Scholars agree that the Swedish law was implemented because policy entrepreneurs managed to connect gender ideas regarding inequality between men and women and prostitution. Prostitution was successfully framed as one of the most evident symbols of male violence against women and a symptom of the pathology of existing (unequal) gender relations.
In Scotland, this approach to prostitution policy was initiated by Trish Godman (MSP) in 2010 (here), and more recently, by Labour MSP Rhoda Grant (here and here). However, the response by the STUC indicates that while a gender equality perspective has made substantial inroads in Scotland, it is thus far not to the extent where other perspectives have become invalidated.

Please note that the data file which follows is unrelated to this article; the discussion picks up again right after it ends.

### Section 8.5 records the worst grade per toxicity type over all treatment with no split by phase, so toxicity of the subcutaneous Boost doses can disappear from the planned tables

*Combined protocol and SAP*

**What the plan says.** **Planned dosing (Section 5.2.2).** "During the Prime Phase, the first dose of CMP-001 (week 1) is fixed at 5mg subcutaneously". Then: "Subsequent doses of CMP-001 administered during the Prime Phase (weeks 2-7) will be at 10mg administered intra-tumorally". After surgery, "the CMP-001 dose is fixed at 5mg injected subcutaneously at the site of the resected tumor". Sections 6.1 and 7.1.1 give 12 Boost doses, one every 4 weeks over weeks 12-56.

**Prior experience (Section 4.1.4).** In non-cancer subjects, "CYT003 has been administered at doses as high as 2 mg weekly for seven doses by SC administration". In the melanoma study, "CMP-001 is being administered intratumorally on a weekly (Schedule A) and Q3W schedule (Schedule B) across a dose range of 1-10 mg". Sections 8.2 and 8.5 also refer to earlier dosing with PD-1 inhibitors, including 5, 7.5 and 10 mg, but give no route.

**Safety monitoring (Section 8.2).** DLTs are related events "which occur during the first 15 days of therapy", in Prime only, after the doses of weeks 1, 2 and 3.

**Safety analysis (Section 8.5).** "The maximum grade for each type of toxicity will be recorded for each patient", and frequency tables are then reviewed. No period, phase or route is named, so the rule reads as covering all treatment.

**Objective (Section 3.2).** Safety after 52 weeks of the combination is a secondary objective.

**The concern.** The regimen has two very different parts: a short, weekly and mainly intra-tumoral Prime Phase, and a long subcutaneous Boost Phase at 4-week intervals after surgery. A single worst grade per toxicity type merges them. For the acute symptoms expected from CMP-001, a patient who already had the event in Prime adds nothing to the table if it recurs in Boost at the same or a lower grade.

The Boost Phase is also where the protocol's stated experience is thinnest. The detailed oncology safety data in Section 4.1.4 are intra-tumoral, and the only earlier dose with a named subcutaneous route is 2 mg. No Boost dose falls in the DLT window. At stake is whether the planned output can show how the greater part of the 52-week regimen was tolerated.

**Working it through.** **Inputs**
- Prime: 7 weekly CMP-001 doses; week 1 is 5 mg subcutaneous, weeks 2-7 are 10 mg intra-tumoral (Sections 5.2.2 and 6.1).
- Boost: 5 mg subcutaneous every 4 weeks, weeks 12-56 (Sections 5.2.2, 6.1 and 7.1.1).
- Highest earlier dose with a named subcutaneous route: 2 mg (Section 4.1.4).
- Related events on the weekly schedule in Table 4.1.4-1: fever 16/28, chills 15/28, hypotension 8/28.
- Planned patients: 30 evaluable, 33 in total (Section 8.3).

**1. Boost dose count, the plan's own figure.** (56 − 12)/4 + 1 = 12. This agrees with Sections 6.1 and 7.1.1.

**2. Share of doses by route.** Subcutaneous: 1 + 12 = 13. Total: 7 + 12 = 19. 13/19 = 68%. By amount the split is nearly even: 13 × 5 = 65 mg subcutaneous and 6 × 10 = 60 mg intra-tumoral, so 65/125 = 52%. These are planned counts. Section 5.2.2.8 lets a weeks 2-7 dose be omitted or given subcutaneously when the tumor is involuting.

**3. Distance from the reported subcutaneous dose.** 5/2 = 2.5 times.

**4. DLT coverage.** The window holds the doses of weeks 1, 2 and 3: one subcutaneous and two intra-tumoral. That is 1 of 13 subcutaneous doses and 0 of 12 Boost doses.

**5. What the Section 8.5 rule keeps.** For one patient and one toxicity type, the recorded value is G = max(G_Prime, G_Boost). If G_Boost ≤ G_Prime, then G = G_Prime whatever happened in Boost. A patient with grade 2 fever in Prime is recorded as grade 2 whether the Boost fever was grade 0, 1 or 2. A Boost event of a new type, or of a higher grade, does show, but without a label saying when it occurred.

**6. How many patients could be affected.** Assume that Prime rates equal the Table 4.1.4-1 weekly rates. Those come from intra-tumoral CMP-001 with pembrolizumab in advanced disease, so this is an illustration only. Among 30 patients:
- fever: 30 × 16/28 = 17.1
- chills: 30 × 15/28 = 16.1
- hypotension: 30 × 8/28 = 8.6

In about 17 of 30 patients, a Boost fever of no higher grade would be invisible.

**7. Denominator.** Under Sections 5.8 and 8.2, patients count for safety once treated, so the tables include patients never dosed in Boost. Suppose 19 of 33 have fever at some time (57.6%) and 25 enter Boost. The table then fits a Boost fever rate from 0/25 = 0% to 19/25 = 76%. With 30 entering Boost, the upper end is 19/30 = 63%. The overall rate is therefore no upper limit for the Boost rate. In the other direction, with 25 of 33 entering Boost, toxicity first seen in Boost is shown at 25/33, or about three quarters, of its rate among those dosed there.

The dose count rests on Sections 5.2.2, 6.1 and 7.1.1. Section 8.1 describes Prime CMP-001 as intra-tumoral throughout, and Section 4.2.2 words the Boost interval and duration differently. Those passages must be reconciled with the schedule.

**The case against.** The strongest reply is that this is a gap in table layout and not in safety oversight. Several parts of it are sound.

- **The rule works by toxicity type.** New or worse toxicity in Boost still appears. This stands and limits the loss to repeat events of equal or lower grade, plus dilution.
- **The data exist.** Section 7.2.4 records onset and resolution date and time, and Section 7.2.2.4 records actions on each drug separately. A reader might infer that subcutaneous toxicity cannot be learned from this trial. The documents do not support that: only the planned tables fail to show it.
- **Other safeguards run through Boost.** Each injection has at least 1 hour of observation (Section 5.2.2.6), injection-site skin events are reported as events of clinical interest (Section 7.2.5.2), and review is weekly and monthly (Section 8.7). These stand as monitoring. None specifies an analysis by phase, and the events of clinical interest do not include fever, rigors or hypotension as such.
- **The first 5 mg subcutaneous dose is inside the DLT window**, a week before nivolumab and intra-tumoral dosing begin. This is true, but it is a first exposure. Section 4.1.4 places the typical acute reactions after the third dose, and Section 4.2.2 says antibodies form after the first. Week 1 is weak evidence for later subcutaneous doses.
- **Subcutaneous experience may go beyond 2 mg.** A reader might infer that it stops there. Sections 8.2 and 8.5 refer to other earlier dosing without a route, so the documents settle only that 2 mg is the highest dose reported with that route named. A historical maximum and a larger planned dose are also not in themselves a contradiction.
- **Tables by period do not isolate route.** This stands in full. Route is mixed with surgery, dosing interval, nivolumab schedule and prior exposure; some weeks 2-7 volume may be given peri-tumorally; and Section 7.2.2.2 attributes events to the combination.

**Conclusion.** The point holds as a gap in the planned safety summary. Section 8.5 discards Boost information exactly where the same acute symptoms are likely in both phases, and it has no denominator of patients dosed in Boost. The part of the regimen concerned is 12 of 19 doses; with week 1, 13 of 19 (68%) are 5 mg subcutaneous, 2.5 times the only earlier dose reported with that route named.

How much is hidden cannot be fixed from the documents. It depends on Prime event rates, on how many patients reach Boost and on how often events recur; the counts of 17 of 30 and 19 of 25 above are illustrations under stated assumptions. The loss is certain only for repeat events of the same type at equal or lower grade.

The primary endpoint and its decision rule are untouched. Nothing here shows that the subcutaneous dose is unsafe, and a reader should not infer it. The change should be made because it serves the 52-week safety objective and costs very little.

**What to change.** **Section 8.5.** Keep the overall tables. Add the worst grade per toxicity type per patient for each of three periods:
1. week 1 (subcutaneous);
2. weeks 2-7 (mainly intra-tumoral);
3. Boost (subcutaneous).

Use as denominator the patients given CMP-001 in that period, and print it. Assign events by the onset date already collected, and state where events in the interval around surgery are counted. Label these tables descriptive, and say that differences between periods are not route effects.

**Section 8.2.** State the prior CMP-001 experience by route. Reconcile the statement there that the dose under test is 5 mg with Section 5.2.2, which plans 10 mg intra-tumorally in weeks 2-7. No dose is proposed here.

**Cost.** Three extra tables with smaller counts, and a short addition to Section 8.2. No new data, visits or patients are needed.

The question of trade union support for sex workers is far from novel. Indeed, human trafficking is a phenomenon that has long been identified as a priority issue on the domestic, European and international trade union agendas. As a highly complex issue, policy actors have construed and engaged in constructing the phenomena in various ways, ranging from perceiving and promoting trafficking as an issue of border related security in destination countries, to underdevelopment and poverty, lack of migration opportunities, and the exclusion of migrant women from debates on women’s rights in countries of origin. The most disputed solutions to the trafficking for sexual purposes however, is the abolition of prostitution through a demand side ban; the criminalization of clients.